The exhibition also explores the childhood of Judith Kerr, who died in 2019 aged 95, and her experiences of having to escape Germany as Hitler came to power.
She and her family were refugees in Switzerland and then France, before finally settling in London in 1936.
Councillor Christine Radford, Leicestershire County Council cabinet member for heritage, leisure and arts, said: “The Tiger Who Came to Tea has been a great favourite with children and adults alike in the more than 50 years since it was published.
“It’s great that Charnwood Museum is able to play host to this wonderful exhibition, celebrating the story and hopefully introducing it to even more readers.”
Gillian Rennie, head of exhibitions at Seven Stories, which is based in Newcastle upon Tyne, said: “We’re honoured to be the custodian of Judith Kerr’s archive and privileged to be curator of an exhibition that celebrates her remarkable life and her outstanding contribution to children’s literature.
“Visitors to Charnwood Museum will be treated to a unique opportunity to see reproductions of Judith’s precious artwork, which shows how, through a lifetime of looking and drawing, her stories have become part of our nation’s childhood.”
Organisers say there is no requirement to book to attend the free exhibition at the museum, which is open from 10:00 – 15:00 GMT, Wednesday to Saturday.
So what to read now? We’ve asked some of our best-loved authors and writers to give ES Magazine their recommended reading for Londoners in self-isolation.
Nick Hornby, author of Fever Pitch
LONESOME DOVE, by Larry McMurty
‘Larry McMurtry’s great western novel seems to me to have everything you need for right now: it’s long, absorbing, thrilling, it has fantastic characters you care deeply about and most important of all, it recognises that life is fragile and risky, and that the world is a dangerous place. I wish I hadn’t read it so recently, but that might not stop me from reading it again.’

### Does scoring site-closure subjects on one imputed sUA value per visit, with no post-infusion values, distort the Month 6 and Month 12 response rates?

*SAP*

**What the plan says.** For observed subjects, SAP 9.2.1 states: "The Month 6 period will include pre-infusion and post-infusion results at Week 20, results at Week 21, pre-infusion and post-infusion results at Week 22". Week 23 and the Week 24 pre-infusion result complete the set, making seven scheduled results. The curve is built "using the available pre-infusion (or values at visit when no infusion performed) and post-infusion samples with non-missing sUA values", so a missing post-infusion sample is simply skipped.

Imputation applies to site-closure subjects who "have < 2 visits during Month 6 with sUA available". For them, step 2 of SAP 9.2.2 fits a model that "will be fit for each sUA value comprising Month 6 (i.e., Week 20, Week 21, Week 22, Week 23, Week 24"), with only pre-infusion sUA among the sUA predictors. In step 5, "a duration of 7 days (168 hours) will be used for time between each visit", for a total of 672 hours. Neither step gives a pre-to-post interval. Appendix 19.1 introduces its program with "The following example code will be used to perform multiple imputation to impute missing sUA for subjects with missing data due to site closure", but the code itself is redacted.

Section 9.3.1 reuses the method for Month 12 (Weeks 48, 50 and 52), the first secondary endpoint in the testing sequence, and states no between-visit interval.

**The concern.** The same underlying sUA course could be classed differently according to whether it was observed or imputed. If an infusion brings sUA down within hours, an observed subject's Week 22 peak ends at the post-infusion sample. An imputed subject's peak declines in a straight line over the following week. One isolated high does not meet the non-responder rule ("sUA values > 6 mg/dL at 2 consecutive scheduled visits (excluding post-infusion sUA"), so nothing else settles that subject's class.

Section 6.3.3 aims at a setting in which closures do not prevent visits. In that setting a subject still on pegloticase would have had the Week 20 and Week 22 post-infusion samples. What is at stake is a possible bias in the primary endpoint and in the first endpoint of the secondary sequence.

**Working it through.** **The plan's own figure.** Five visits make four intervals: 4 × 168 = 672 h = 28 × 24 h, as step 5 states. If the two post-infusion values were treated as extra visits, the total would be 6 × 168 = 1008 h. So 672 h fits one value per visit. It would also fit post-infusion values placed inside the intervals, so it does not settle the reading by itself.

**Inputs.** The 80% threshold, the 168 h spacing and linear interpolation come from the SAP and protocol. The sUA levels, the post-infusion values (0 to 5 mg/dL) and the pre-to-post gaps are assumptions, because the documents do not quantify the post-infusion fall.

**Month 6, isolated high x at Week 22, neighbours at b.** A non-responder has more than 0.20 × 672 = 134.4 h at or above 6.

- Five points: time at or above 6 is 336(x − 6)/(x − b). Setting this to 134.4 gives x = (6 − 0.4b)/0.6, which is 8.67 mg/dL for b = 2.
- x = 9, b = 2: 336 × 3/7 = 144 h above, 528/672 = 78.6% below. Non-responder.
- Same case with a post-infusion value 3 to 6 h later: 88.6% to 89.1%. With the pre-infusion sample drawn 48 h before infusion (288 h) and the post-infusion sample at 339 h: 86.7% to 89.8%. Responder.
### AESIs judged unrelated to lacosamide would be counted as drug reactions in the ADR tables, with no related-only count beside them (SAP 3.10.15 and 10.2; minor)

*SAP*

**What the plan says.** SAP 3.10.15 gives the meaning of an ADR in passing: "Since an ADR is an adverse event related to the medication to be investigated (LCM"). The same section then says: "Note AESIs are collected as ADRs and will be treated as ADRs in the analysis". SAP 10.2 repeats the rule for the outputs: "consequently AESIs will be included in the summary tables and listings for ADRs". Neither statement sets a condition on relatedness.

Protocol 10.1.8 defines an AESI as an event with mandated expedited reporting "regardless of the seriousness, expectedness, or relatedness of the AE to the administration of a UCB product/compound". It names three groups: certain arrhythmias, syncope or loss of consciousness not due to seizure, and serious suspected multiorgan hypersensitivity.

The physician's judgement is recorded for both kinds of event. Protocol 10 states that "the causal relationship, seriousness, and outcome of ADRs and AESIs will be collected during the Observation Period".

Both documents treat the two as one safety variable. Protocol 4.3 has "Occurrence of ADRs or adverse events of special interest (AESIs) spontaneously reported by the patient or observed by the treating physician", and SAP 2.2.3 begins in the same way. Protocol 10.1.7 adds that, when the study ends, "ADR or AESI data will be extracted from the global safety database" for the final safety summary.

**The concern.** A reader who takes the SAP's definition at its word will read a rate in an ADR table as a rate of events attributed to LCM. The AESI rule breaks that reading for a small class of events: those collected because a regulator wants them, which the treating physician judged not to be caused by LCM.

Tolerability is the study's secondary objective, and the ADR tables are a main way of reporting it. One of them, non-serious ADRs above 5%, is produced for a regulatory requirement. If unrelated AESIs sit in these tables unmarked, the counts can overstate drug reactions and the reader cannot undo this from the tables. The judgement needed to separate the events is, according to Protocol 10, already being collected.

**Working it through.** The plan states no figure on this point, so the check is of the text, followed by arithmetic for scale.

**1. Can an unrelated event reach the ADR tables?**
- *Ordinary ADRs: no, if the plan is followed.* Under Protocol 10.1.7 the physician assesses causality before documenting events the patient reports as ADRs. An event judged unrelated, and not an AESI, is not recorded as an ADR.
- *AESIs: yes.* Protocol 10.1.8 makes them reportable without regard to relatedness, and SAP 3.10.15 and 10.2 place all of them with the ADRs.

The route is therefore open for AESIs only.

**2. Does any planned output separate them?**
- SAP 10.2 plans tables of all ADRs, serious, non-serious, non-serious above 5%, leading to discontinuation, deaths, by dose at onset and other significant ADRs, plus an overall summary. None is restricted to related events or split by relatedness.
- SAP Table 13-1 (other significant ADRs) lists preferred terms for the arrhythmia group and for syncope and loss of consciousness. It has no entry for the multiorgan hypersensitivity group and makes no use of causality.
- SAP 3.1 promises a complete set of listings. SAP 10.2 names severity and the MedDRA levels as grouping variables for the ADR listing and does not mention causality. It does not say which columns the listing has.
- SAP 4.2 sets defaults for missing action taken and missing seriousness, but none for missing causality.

Nick Hornby’s new novel Just Like You is out on 17 September
Elizabeth Gilbert, author of City of Girls
THE SUMMER BOOK, by Tove Jansson
‘A transporting, delightful, not-well-known-enough novel about a young girl and her grandmother, spending their summer together on a tiny, remote island in the Gulf of Finland. This is the most brilliant story of childhood I’ve ever read — charming without being sentimental, and full of a truly holy understanding about the wonders and terrors of nature and the deep friendships that can exist between wise older women and wild young children.’
Fatima Bhutto, author of The Runaways
THE SHAPELESS UNEASE, by Samantha Harvey
‘I wish I had saved The Shapeless Unease to read in isolation but Samantha Harvey’s book about insomnia, time, death and so many unknowable things is a blessing to have in lonely times. It is a profound and stunning book but funny, too. I’ve got a galley proof of Ben Ehrenreich’s Desert Notebooks, which comes out in July, but we may still be in lockdown then so pre-order it now.’
Amrou Al-Kadhi, author of Unicorn
STANDARD DEVIATION, by Katherine Heiny
‘I’d like to say we should all use this isolation period to finally get to grips with War & Peace, but the book I would recommend in a heartbeat is Standard Deviation by Katherine Heiny. It is without fail the funniest book I have ever read — I even cuddled it in my sleep I was so attached to it — and manages to make you chuckle with laughter whilst crying at the most tender, human moments. It’s original, at points surreal and at points uproarious, and if ever you needed a comfort read, this book is it.’
Olivia Sudjic, author of Exposure and Sympathy
THE UNDYING, by Anne Boyer
‘It’s a memoir of survival and a celebration of love, care, and all the things — life and art and books — that persist despite illness.’
Otegha Uwagba, author of Little Black Book
STEAL AS MUCH AS YOU CAN, by Nathalie Olah
‘This razor-sharp polemic exploring class, taste and culture, is one of the most insightful analyses of the British class system I’ve read in years.’
Laura Whateley, author of Money: A Users Guide
SALT, FAT, ACID, HEAT, by Samin Nosrat and/or THE FLAVOUR THESAURUS, by Niki Segnit
‘I have dozens of pristine cookbooks taunting me from my kitchen; now I actually have time to open them. There’s something soothing about reading a cookbook cover to cover. One of best for this is Salt, Fat, Acid, Heat, as much of a beautifully illustrated science lesson in how to cook well — and why restaurant food tastes so much better (butter) — as it is a recipe book. I also love The Flavour Thesaurus, by Niki Segnit, which explains how certain combinations — anchovy and cauliflower, or chocolate and bacon — work together. Inspiration for figuring out what to do with the random tins left in my cupboard.’